#35 What’s the dress code for a worldwide pandemic?

After what has seemed like an endless waiting time in the queue for a pint and a haircut, the Prime Minister’s announcement that the hospitality industry will now be able to reopen, has shone through the U.K., brighter than our current heatwave, like a big light at the end of the tunnel. This includes the shops and services with the highest demand, such as restaurants and pubs. In the pre-coronavirus times, most people would typically dress up for occasions such as a meal out, or a pub crawl. However, as we’re now gradually transitioning into the post-lockdown phase, I think it’s fair to say that we might see less dressing up, and more dressing down.

The lockdown lasted almost three boring months, taking up a good chunk of the year (yikes). This resulted in a massive 322% increase in the sale of loungewear clothing in the U.K, according to BBC. Before lockdown, I thought any old jumper and oversized trackies that make me look like I’m wearing a nappy, would do as loungewear, since only my family would get this luxurious sight. But then Zoom meetings became a weekly thing, and suddenly I felt like my loungewear style had to be on fleek. Now, with most students’ wardrobes made up of mostly loungewear, is it possible that a more casual style will come into play at restaurants and pubs? Perhaps, the pandemic has made ‘trackies and a nice top’ the new way to dress up.

With many events cancelled and big fashion influencers confined to their homes, there’s also the possibility that there are less trends to follow at the current time. On top of this, the virus may cause delays for both big and small fashion brands to design, prepare and produce on-trend clothes, causing a lack of styles to follow. Already, most fashion brands buy and prepare clothes two seasons in advance. With a pandemic to add to this, there’s the potential for a huge backlog of wasted clothes, unless fashion brands up their game in terms of preparation.

The lack of current trends could cause a return to some older styles…but I don’t think so. In the current climate, it’s not trendy to recycle an out-of-date style. Fashion is so ridiculously fast-paced, no one ever seems to look back and think to re-use a once-loved piece of clothing. So that’s not happening. Rather than reverting back to older styles, it’s possible that individuality will be encouraged more across the U.K. (and potentially wider). Thank f*ck.

You should know by now that Tala is the best place to go for ethical loungewear, and more.

A great place to find inspiration for this new-found individuality is the app, ‘Depop’. The app allows anyone to buy and sell second-hand clothes, for a cheaper price than their original. Here, there are endless options to choose from and now, it seems that consumers have more choice than ever before, as, in April, Depop reported a 27% increase in traffic.With more time to spare due to the lockdown, many new users flocked to the popular app (e.g. me), to provide their unwanted clothes with a new home. Not only does this encourage more individuality, but it also encourages more slow fashion, rather than fast fashion. I’ll warn you though, you may get what I’ve dubbed a ‘DA’ – a Depop addiction.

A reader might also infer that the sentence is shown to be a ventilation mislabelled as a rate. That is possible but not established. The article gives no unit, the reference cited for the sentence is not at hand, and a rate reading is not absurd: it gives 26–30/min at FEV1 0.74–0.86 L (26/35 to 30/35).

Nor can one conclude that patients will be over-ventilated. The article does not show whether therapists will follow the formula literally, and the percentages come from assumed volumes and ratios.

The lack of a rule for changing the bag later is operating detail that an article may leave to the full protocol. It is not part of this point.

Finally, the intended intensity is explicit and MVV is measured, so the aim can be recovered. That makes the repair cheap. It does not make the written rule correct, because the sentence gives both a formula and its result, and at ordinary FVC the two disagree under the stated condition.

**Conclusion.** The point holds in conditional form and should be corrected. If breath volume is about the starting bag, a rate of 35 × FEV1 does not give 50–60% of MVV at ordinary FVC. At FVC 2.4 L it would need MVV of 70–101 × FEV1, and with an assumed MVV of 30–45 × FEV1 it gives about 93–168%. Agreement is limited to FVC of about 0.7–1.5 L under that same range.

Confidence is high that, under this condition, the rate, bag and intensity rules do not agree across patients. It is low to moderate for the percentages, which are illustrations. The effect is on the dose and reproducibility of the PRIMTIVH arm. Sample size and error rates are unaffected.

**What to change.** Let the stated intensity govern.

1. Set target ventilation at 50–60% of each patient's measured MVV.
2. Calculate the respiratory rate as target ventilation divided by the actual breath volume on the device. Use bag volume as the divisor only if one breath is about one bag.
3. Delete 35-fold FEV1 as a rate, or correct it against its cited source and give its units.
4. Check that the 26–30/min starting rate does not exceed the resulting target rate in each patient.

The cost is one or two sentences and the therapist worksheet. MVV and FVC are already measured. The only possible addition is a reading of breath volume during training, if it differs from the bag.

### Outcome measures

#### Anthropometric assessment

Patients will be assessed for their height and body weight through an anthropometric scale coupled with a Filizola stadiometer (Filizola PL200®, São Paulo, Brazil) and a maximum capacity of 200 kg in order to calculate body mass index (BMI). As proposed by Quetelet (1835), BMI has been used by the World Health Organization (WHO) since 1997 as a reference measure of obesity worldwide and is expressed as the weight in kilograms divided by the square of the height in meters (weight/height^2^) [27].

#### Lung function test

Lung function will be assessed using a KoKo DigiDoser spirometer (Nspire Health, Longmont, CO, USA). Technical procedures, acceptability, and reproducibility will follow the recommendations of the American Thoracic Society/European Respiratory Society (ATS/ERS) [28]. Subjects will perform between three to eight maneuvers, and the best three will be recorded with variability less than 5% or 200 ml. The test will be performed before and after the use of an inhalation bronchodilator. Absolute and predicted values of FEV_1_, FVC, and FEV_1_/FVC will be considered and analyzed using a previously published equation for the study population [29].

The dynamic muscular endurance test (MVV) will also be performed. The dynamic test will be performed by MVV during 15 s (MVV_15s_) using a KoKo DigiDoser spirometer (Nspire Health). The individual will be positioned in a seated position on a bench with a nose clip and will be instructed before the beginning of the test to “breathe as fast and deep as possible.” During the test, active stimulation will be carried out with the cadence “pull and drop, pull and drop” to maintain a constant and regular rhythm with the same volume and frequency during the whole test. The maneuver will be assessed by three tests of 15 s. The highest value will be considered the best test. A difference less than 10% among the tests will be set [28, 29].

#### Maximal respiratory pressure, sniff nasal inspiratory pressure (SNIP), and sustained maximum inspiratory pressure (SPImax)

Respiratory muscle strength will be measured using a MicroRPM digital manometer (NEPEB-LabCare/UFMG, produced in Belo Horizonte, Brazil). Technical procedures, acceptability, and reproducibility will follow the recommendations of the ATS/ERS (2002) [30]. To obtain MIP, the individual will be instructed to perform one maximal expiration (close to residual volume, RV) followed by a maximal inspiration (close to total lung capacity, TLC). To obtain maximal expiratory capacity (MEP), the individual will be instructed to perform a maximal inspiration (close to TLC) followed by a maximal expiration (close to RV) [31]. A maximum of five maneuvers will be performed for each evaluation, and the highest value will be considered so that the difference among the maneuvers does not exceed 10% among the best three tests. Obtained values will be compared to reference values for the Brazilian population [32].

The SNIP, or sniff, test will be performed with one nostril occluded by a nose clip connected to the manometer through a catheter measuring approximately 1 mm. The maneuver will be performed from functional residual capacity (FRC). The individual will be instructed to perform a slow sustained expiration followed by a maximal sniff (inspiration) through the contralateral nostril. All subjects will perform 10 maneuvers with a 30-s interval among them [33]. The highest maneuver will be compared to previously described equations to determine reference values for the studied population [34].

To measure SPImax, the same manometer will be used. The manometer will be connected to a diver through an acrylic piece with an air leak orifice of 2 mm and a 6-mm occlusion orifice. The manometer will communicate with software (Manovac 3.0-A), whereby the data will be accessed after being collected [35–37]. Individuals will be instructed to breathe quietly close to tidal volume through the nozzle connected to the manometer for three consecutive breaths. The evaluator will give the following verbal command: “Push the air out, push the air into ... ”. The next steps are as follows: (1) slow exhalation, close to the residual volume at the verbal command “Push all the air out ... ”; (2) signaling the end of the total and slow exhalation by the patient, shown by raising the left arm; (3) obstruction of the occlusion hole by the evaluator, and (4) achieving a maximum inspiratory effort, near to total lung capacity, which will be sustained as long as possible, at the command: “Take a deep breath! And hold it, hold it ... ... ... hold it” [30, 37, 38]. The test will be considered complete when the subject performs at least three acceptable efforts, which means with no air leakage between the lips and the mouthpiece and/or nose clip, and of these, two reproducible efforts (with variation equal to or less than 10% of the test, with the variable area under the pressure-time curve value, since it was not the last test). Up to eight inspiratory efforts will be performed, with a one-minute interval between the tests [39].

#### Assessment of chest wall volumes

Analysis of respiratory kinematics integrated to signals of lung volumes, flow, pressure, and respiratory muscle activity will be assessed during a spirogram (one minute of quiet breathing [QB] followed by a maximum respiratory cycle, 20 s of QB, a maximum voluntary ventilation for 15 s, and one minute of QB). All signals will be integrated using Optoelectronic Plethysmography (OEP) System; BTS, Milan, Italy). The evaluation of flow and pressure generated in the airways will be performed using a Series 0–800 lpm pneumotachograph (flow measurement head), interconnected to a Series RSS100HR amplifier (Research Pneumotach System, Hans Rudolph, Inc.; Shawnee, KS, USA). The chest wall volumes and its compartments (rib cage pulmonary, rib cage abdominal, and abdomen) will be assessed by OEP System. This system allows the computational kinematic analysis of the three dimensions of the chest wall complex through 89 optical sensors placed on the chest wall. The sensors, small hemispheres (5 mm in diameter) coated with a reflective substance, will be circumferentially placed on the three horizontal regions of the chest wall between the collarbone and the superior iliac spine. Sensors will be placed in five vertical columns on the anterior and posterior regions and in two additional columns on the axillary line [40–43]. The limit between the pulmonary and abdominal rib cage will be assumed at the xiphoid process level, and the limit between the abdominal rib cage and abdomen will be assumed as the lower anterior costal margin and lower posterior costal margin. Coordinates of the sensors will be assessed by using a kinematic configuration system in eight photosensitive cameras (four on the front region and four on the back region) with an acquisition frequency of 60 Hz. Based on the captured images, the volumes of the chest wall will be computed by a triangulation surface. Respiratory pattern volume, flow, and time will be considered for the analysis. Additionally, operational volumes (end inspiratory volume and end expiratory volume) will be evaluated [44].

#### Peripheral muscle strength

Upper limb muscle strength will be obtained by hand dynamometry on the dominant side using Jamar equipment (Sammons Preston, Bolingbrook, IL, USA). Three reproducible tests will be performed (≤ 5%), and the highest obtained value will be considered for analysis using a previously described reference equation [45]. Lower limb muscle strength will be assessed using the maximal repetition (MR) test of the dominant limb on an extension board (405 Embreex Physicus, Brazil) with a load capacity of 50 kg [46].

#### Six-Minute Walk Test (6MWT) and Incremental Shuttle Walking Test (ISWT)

The effects of the pandemic don’t just end there with Depop, though. After reports of brands cancelling large orders (due to the virus) and subsequently refusing to #PayUp their workers overseas for their hard work, many consumers have taken to social media sites to complain. For instance, Instagram users have posted comments such as ‘PAY YOUR WORKERS!’ and ‘oh so… disgraceful’ on some of Topshop’s posts. This has therefore increased the awareness in the unethical nature of fast-fashion, hopefully encouraging consumers to be more cautious in the future when purchasing clothing items.

You fu**ing tell em’ gals.

On the other hand, it’s possible that social events, post-lockdown, could see people dressing up more than ever before. To cure the boredom of lockdown, I know I’ve spent hours online shopping (only ethical brands don’t worry) and bought so many outfits. Now, as well as a lot of loungewear, it seems I have an overload in bomb ass outfits, raring to go. This, paired with the excitement of being able to go out again, is likely to make a meal out a bigger event than ever before.

In conclusion, it’s fair to say that the virus has caused a bit of a stir in the fashion industry. Only time will tell, when the doors of Wetherspoons, Pizza Express, and other popular restaurants and pubs open up again, if these fashion predictions swing more towards dressing down, up, or somewhere in between.

Published by georginatait6

Hello. I am a bored university student with way too much time to waste. In order to have something to whack onto my CV, I write for the uni newspaper. The articles have to be written in a formal manner, so this is my platform to rewrite my articles with the correct amount of sass that they originally deserved.

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